Book Review: THE FATES DIVIDE by Veronica Roth

Genre: Sci-fi
Age Range: YA
Star Rating: 3 stars
Series: yes - second book of duology



Fate brought them together. Now it will divide them.

The lives of Cyra Noavek and Akos Kereseth are ruled by their fates, spoken by the oracles at their births. The fates, once determined, are inescapable.

Akos is in love with Cyra, in spite of his fate: He will die in service to Cyra’s family. And when Cyra’s father, Lazmet Noavek—a soulless tyrant, thought to be dead—reclaims the Shotet throne, Akos believes his end is closer than ever.

As Lazmet ignites a barbaric war, Cyra and Akos are desperate to stop him at any cost. For Cyra, that could mean taking the life of the man who may—or may not—be her father. For Akos, it could mean giving his own. In a stunning twist, the two will discover how fate defines their lives in ways most unexpected.

Synopsis taken from Goodreads. Add to your shelves here.


THE FATES DIVIDE was a book I pushed myself through. It just felt too scattered, like the plot didn’t have a driving focus.

About the 40% mark, the “big twist” about the fates comes in, and it was pretty disappointing. There had been such a heavy presence of Akos’ fate in the first book, and in the build up to the twist. When it came, it felt like such a cop-out. I wanted it to be something clever or devastating in the finale. Not something that felt like it brushed the concept under the rug. Maybe some people will like the “this is not determined by fate”, but I personally felt like it undermined all the build up of these fates by failing to deliver on their promise.

I was pretty confused by some of Akos’ actions. His fight with Cyra felt like a fight for drama’s sake, but it never came up again. They just… seemed OK together at the end. His actions in the big part 4 made no sense, and it was never explained WHY. I have a theory, but it’s unsatisfying, particularly as it’s never addressed.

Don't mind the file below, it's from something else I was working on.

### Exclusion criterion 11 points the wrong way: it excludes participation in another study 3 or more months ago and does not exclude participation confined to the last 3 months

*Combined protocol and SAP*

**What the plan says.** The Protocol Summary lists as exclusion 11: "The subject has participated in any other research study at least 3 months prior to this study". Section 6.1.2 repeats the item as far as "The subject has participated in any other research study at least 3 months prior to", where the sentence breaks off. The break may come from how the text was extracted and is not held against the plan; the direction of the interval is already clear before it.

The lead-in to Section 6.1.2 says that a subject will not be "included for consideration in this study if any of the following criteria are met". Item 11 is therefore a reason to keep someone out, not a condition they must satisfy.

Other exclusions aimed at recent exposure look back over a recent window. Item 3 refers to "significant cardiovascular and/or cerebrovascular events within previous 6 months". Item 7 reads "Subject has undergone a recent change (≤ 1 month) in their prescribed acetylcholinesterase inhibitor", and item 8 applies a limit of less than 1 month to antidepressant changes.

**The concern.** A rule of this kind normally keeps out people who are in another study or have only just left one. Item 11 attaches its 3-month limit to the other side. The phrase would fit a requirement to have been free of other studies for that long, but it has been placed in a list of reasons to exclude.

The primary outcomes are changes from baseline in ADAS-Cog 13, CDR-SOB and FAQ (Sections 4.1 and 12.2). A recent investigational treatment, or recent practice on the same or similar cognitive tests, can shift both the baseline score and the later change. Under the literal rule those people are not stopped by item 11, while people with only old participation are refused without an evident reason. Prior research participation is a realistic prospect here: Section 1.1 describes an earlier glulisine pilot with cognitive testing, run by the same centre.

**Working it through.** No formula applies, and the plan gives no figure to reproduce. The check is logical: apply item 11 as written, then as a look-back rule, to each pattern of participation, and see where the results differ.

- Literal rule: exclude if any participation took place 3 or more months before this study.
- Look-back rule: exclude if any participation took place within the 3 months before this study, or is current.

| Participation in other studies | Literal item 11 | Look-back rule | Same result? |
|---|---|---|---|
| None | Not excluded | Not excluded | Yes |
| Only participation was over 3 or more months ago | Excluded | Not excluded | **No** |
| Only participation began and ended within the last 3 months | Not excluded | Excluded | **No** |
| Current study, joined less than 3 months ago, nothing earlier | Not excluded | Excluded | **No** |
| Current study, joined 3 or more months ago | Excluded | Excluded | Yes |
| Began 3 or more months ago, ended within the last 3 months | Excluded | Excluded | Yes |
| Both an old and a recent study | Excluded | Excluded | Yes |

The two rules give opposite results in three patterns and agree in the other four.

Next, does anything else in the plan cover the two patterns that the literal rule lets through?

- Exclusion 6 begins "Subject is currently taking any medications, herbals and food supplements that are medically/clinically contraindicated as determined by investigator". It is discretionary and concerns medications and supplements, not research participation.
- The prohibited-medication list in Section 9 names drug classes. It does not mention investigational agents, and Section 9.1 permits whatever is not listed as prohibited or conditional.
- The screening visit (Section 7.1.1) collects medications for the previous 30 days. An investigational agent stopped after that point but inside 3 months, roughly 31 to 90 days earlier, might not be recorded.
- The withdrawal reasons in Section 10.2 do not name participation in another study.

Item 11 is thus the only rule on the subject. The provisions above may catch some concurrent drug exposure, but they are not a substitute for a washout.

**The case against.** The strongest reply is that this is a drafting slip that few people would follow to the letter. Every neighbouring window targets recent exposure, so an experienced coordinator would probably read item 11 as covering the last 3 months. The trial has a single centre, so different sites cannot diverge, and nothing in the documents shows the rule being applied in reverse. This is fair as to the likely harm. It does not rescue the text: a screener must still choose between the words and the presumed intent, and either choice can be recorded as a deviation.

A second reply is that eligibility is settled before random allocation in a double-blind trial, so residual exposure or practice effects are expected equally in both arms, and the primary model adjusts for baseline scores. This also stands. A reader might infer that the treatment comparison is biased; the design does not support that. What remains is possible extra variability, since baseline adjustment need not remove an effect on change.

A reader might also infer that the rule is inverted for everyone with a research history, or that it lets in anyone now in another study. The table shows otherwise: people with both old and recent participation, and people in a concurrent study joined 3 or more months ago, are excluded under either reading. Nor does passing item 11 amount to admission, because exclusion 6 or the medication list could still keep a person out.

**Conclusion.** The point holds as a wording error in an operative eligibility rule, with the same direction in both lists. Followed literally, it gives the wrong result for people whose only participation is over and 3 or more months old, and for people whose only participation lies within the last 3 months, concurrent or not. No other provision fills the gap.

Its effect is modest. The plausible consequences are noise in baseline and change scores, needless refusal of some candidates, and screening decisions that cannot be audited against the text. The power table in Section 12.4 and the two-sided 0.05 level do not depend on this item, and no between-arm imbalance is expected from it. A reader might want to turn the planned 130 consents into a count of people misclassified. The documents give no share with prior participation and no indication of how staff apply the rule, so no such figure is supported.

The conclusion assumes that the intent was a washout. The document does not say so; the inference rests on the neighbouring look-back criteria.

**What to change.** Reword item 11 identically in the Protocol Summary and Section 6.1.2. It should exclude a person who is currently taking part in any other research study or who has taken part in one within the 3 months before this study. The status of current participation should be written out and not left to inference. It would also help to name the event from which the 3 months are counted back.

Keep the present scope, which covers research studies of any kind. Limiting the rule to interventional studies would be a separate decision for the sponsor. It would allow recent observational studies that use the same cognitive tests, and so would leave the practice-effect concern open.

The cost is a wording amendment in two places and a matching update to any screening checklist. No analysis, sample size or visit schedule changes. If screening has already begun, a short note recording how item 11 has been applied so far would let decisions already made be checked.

There are two new POV in this book, which are also in different writing styles to the main two – and it was just so weird to have four different tenses and persons. Cisi is in first person present tense, and Eijeh is in first person plural present tense.

I’m not really sure what either add. Cisi feels like she’s there to provide the “meanwhile, back on the assembly ship” information. She drops out for long stretches, and never seems to have her own goals – her own motivations. What she does is on behalf of other people. It made it hard to connect to her, to like her, as there was so little of her in the few chapters she had. I liked her currentgift, how it limited her ability to say things, as it was quite a significant cost for her power.

Eijeh has about three chapters in the whole book. As such I really don’t know what the point was of including him. He has the prologue and epilogue and one other chapter – most of which are all visions. Basically interludes for “this is the cost of using this weapon” and then an epilogue of “happily ever after”. The first person plural was very odd. I understand why it was used, but it was jarring with so little time using it.

It’s a bit disappointing really, as my friend said she was struggling with this book but it was more politicky, so I might like it, but there wasn’t much politics that had any bite. The few political bits there were mostly constituted of people passively following in other’s wake.

This might be the end of me reading Veronica Roth’s books. I liked DIVERGENT years ago, but was increasingly disappointed by the sequels, and considering my reaction this year to the books I read, I think it’s time to call it quits.

Read my reviews of other books by Veronica Roth:

Young Adult:

Carve the Mark (this series):


Chosen Ones:

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